Earlier this month, John McWhorter of The Root posted an article on 10 books about race that haven’t gotten enough attention. I’m not so current with what’s out there, but as I went through his list, I thought, “of course this is important”, “of course this book has to be read.” So I went to my local library and got an armload of books.
I spent an entire weekend reading and finishing Arc of Justice: A Saga of Race, Civil Rights, and Murder in the Jazz Age, by Kevin Boyle. The book is about the experiences of Dr. Ossian Sweet, a Black doctor who had the audacity to move into a house in a white neighbourhood of Detroit in the late 1920's. Dr. Sweet was this remarkable man whose parents had been slaves in Florida, and who, with hard work and determination, went to Howard University and became a medical doctor. There is murder, unbelievable racism, the rising influence of the KKK, and a grippping courtroom drama featuring Clarence Darrow.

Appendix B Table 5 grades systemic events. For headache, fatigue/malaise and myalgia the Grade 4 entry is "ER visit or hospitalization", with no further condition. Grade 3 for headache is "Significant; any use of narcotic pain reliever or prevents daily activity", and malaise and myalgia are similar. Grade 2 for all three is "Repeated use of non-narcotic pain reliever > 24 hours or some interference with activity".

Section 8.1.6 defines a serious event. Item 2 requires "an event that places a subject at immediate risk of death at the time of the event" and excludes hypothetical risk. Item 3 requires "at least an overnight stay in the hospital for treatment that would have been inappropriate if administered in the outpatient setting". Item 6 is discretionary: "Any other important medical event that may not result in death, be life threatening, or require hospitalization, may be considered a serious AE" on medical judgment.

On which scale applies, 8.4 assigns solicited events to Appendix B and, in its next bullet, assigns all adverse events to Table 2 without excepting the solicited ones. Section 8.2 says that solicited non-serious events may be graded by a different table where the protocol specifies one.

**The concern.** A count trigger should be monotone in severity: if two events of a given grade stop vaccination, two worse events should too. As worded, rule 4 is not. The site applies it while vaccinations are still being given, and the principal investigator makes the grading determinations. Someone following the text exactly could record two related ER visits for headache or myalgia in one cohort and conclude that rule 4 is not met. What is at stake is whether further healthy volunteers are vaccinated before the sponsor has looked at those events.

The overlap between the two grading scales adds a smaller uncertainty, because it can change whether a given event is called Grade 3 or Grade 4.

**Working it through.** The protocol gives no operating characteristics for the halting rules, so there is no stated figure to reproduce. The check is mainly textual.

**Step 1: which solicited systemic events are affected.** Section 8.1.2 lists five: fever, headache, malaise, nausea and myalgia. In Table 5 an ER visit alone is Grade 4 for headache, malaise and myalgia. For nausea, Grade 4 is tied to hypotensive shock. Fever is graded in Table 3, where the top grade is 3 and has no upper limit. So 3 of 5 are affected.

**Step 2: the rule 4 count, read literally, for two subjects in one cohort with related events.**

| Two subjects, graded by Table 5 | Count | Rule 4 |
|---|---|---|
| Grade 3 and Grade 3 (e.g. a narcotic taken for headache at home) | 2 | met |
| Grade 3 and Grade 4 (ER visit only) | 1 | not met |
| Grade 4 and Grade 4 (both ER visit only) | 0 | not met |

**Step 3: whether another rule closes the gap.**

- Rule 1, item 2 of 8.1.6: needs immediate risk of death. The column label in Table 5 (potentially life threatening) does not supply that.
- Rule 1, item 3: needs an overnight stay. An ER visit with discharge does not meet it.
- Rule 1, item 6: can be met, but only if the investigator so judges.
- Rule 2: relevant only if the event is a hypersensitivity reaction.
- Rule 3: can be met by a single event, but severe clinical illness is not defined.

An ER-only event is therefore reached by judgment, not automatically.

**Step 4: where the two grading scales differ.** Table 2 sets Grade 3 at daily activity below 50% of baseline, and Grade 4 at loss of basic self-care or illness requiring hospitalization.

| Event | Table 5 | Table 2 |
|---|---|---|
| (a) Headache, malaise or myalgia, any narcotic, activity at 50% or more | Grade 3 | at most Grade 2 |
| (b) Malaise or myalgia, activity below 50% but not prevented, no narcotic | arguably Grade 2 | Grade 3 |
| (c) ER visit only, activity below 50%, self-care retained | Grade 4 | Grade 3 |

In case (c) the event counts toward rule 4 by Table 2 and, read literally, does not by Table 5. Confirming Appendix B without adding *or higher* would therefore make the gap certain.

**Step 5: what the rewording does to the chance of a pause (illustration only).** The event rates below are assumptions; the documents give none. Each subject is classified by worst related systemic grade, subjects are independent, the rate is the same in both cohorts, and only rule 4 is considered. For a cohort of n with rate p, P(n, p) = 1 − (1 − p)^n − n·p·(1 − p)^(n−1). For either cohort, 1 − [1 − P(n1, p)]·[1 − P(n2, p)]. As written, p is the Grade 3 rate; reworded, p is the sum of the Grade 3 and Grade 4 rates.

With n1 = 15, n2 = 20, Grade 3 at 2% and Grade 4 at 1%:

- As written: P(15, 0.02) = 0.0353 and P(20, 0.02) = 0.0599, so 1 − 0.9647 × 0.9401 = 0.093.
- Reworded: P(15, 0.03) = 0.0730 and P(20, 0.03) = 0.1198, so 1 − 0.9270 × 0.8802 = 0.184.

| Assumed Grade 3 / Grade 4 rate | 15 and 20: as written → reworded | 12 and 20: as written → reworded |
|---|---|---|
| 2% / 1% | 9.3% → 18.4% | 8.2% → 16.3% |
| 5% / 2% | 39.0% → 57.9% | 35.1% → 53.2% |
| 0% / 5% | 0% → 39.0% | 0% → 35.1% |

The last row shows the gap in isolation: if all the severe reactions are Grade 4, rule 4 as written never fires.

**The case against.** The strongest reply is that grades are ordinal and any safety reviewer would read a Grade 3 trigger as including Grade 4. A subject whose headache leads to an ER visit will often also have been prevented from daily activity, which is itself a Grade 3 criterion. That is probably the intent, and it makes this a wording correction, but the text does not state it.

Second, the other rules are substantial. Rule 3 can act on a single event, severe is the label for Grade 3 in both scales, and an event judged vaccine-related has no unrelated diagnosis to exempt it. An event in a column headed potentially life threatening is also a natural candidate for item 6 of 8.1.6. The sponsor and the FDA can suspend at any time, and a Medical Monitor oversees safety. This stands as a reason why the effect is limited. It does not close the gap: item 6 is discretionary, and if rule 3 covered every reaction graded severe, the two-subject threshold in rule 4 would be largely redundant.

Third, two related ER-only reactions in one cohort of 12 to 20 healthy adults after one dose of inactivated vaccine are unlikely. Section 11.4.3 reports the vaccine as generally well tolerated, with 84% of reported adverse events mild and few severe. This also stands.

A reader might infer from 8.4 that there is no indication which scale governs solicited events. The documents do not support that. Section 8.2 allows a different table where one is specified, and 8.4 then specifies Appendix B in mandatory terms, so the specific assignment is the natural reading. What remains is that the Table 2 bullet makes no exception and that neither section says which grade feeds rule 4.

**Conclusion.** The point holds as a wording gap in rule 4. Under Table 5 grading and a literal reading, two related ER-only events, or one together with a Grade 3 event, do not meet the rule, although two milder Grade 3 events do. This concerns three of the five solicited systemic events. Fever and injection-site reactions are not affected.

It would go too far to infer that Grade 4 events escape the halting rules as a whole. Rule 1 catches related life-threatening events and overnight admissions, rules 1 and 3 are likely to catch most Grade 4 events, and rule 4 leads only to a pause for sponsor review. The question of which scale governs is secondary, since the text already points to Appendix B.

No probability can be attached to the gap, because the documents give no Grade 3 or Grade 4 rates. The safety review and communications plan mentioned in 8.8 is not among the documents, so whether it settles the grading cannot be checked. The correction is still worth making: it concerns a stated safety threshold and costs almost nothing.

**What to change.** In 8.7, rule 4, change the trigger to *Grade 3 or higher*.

The book is so well written that it reads like a brilliant work of fiction. I couldn't put it down. This book won the National Book Award in 2004, and deservedly so.